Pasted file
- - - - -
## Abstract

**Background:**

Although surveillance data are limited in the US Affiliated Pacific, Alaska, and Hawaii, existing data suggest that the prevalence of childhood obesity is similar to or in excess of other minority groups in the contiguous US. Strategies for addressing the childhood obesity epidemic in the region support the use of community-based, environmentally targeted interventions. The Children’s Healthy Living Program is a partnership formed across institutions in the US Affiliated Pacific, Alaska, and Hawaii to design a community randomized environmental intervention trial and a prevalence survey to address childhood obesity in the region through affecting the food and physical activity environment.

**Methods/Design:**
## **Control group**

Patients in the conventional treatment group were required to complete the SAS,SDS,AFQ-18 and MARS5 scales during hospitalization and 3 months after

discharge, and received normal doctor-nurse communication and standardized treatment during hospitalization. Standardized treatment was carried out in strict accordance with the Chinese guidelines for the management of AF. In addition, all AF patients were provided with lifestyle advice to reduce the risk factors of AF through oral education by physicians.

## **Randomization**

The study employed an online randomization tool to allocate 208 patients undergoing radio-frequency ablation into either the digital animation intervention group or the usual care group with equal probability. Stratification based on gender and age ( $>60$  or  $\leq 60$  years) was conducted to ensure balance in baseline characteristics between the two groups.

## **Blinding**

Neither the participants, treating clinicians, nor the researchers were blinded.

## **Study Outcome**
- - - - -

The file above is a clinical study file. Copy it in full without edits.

## Abstract

**Background:**

Although surveillance data are limited in the US Affiliated Pacific, Alaska, and Hawaii, existing data suggest that the prevalence of childhood obesity is similar to or in excess of other minority groups in the contiguous US. Strategies for addressing the childhood obesity epidemic in the region support the use of community-based, environmentally targeted interventions. The Children’s Healthy Living Program is a partnership formed across institutions in the US Affiliated Pacific, Alaska, and Hawaii to design a community randomized environmental intervention trial and a prevalence survey to address childhood obesity in the region through affecting the food and physical activity environment.

**Methods/Design:**
## **Control group**

Patients in the conventional treatment group were required to complete the SAS,SDS,AFQ-18 and MARS5 scales during hospitalization and 3 months after

discharge, and received normal doctor-nurse communication and standardized treatment during hospitalization. Standardized treatment was carried out in strict accordance with the Chinese guidelines for the management of AF. In addition, all AF patients were provided with lifestyle advice to reduce the risk factors of AF through oral education by physicians.

## **Randomization**

The study employed an online randomization tool to allocate 208 patients undergoing radio-frequency ablation into either the digital animation intervention group or the usual care group with equal probability. Stratification based on gender and age ( $>60$  or  $\leq 60$  years) was conducted to ensure balance in baseline characteristics between the two groups.

## **Blinding**

Neither the participants, treating clinicians, nor the researchers were blinded.

## **Study Outcome**